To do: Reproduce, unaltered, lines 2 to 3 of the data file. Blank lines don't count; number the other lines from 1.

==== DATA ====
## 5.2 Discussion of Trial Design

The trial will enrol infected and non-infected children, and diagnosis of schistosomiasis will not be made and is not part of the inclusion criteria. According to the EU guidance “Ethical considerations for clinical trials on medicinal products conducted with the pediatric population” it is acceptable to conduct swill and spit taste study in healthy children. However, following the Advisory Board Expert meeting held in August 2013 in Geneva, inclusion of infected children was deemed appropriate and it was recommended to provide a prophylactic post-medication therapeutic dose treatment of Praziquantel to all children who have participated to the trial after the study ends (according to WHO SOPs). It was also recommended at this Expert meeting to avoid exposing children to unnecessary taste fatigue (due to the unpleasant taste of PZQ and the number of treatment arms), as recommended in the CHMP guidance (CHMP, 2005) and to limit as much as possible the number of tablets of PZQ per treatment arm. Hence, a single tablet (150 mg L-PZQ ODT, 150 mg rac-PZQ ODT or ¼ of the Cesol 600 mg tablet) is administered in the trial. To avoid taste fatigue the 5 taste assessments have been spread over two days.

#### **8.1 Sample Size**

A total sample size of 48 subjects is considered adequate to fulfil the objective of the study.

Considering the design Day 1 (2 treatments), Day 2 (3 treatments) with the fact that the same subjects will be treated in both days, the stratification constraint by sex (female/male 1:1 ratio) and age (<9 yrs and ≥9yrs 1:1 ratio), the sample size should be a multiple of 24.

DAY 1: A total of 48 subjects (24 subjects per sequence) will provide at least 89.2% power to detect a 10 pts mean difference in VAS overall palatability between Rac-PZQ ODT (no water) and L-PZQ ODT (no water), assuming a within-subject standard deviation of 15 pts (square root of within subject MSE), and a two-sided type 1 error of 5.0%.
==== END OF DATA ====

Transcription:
The trial will enrol infected and non-infected children, and diagnosis of schistosomiasis will not be made and is not part of the inclusion criteria. According to the EU guidance “Ethical considerations for clinical trials on medicinal products conducted with the pediatric population” it is acceptable to conduct swill and spit taste study in healthy children. However, following the Advisory Board Expert meeting held in August 2013 in Geneva, inclusion of infected children was deemed appropriate and it was recommended to provide a prophylactic post-medication therapeutic dose treatment of Praziquantel to all children who have participated to the trial after the study ends (according to WHO SOPs). It was also recommended at this Expert meeting to avoid exposing children to unnecessary taste fatigue (due to the unpleasant taste of PZQ and the number of treatment arms), as recommended in the CHMP guidance (CHMP, 2005) and to limit as much as possible the number of tablets of PZQ per treatment arm. Hence, a single tablet (150 mg L-PZQ ODT, 150 mg rac-PZQ ODT or ¼ of the Cesol 600 mg tablet) is administered in the trial. To avoid taste fatigue the 5 taste assessments have been spread over two days.

#### **8.1 Sample Size**